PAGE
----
Jazz beat fatigue — and the odds — in back-to-back after double-overtime loss

Dallas Mavericks forward Dwight Powell (7) and forward Dorian Finney-Smith (10) defend Utah Jazz guard Donovan Mitchell (45) during the second half of an NBA basketball game in Dallas, Wednesday, Nov. 14, 2018. Dallas won 118-68. (AP Photo/Michael Ainsworth)

Coming into Saturday night’s game against the Dallas Mavericks, the numbers were grim for the Utah Jazz. Teams entering back-to-back contests after playing a double-overtime game were 0-5 in such games in the last two seasons, according to ESPN’s Royce Young.

I guess you can call the Jazz the fatigue-busters, after coming out with their 125-109 win. What’s their secret?

“Just focus on the things that you need to do tonight,” Jazz head coach Quin Snyder said. “It’s last night, it’s not two nights ago, it’s not three nights ago, but it’s last night, not today. One way or the other, you don’t get to decide. Do you have to grieve a while, or do you have enthusiasm?”

It may not have come immediately, but the enthusiasm did come. “Eventually,” Joe Ingles laughed. "It took us a while to get going... I couldn’t walk.”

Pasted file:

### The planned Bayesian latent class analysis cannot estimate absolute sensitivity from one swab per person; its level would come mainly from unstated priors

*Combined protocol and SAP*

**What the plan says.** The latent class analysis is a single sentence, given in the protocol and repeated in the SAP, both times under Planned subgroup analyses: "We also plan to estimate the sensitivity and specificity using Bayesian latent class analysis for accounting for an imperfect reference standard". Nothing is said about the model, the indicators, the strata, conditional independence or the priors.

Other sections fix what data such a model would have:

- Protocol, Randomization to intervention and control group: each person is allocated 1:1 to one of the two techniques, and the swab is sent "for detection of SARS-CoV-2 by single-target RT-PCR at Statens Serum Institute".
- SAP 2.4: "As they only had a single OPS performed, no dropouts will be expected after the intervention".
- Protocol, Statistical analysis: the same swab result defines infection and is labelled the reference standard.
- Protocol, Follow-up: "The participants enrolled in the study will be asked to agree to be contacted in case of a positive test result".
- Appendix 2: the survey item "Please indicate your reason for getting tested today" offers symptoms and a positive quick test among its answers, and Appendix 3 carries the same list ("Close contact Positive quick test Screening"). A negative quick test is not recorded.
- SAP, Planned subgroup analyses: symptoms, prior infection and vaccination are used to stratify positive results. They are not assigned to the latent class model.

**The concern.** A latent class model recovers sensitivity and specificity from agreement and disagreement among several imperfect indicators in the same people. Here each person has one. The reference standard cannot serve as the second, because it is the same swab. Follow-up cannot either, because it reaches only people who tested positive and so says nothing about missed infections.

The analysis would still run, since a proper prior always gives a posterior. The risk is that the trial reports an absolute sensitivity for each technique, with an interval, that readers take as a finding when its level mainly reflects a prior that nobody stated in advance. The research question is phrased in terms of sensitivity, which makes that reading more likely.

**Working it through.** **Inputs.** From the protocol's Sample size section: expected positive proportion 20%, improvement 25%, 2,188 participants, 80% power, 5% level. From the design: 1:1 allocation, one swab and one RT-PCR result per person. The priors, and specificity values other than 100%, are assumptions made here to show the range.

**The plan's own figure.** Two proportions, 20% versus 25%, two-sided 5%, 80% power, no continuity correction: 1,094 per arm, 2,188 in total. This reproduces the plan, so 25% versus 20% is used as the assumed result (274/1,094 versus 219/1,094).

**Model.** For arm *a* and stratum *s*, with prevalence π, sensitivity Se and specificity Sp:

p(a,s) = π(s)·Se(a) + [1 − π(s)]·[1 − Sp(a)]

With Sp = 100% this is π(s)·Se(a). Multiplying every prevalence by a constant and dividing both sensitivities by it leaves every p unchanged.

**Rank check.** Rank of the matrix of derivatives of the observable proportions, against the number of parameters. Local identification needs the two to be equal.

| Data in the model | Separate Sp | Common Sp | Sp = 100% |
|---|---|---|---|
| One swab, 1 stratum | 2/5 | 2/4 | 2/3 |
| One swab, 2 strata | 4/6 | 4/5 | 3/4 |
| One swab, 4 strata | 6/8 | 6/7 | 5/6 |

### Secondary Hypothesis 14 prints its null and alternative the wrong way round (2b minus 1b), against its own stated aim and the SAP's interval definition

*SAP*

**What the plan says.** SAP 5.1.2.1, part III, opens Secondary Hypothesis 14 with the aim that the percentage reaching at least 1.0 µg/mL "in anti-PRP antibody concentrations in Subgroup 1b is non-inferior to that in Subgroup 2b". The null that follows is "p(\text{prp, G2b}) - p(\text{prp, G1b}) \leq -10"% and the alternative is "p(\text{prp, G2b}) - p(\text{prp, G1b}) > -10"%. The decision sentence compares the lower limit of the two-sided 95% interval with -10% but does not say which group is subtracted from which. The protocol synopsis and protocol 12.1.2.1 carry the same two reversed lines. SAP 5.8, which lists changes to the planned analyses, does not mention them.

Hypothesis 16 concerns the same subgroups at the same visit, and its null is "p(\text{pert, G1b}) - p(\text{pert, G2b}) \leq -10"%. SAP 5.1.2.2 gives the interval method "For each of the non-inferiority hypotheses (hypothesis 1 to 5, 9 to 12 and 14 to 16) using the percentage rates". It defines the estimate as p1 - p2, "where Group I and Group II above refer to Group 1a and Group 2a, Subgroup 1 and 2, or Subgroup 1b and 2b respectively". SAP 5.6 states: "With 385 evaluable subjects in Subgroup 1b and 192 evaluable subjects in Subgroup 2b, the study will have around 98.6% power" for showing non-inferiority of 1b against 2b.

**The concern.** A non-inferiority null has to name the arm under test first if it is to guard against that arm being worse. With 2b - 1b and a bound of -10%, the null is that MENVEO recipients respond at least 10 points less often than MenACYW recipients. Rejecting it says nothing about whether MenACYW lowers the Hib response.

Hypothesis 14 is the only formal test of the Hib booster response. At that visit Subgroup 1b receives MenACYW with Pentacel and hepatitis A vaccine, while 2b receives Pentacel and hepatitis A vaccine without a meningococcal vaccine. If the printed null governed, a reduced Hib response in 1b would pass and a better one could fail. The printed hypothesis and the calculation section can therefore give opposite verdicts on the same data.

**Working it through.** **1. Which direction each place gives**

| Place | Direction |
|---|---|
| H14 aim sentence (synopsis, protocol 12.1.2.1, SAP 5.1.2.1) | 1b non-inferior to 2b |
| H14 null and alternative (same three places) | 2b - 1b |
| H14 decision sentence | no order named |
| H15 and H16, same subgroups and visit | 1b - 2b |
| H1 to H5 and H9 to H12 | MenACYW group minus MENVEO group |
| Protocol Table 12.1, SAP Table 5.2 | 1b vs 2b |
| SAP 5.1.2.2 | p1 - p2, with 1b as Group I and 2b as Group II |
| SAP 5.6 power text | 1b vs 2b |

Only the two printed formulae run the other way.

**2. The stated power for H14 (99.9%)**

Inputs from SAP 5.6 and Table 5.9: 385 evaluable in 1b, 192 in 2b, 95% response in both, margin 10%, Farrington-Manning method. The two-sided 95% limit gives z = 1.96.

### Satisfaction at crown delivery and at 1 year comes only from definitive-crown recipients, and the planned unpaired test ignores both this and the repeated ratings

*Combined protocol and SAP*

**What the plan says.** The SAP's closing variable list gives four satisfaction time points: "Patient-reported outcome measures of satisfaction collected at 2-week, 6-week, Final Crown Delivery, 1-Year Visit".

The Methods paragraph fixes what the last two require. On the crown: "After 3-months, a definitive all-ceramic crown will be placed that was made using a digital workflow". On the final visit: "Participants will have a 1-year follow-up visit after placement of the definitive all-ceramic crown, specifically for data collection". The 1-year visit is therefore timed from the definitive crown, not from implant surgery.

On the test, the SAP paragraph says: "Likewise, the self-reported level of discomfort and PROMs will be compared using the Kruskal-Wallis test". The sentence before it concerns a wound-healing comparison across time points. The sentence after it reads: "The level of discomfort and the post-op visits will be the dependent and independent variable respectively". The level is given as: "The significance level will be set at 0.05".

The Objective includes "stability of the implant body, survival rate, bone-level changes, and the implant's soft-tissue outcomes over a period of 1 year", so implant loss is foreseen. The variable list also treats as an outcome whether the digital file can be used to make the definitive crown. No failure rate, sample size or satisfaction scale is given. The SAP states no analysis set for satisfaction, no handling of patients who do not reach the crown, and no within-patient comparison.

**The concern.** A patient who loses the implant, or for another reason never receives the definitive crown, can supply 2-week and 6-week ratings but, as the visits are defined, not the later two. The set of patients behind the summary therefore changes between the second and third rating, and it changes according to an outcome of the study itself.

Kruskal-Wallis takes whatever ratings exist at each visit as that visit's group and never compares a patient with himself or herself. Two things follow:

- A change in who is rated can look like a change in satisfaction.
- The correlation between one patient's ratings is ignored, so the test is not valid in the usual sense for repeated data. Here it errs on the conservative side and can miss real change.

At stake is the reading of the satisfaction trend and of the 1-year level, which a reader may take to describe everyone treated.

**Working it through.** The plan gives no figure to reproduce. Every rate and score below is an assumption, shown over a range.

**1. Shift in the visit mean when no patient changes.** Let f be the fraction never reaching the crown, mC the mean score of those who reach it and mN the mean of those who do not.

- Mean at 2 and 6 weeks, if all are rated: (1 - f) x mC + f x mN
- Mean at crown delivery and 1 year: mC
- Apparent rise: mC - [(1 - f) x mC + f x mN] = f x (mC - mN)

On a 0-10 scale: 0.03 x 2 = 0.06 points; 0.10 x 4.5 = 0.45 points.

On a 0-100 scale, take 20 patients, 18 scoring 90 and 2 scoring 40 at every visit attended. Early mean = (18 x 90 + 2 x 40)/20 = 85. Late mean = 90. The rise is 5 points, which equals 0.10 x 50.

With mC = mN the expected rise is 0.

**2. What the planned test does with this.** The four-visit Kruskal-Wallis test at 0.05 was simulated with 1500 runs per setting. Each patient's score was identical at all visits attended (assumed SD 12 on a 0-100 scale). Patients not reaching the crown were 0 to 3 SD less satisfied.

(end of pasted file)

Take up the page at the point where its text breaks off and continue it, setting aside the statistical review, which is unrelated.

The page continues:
And, to be honest, playing a beat-up Dallas team was a big advantage, too. The Mavericks, who also played Friday night, sat star rookie Luka Doncic due to a sore right ankle. After trading away the likes of Wesley Matthews and DeAndre Jordan in exchange for the injured Kristaps Porzingis, the Mavericks are a very different team than the one that beat the Jazz by 50 points in the season’s early days.

“They’re deep. They’re very well coached. They’re coming back to altitude,” Mavs coach Rick Carlisle said about the Jazz. “Those kinds of things are emotional and stuff, but they’re very experienced now. Their young guys aren’t young anymore.”

Meanwhile, the Oklahoma City Thunder lost their back-to-back game at home against the Sacramento Kings 119-116.

Jazz charitable donation

Through their “Pass It Along” program, the Utah Jazz donated $5,000 to A New Dawn, a northern Utah charity dedicated to helping women and children in recovery from domestic violence and substance abuse.

"We were and are overcome with the generosity and appreciate the community hearing the call for help and recognizing that this is a need,” Kat Dawn, A New Dawn’s founder, said in a statement.

It’s the fourth such gift this season form the Jazz and sponsor Mountain America Credit Union. The previous recipients were the Big Brothers Big Sisters of Utah, Operation Underground Railroad and Continue Mission charities.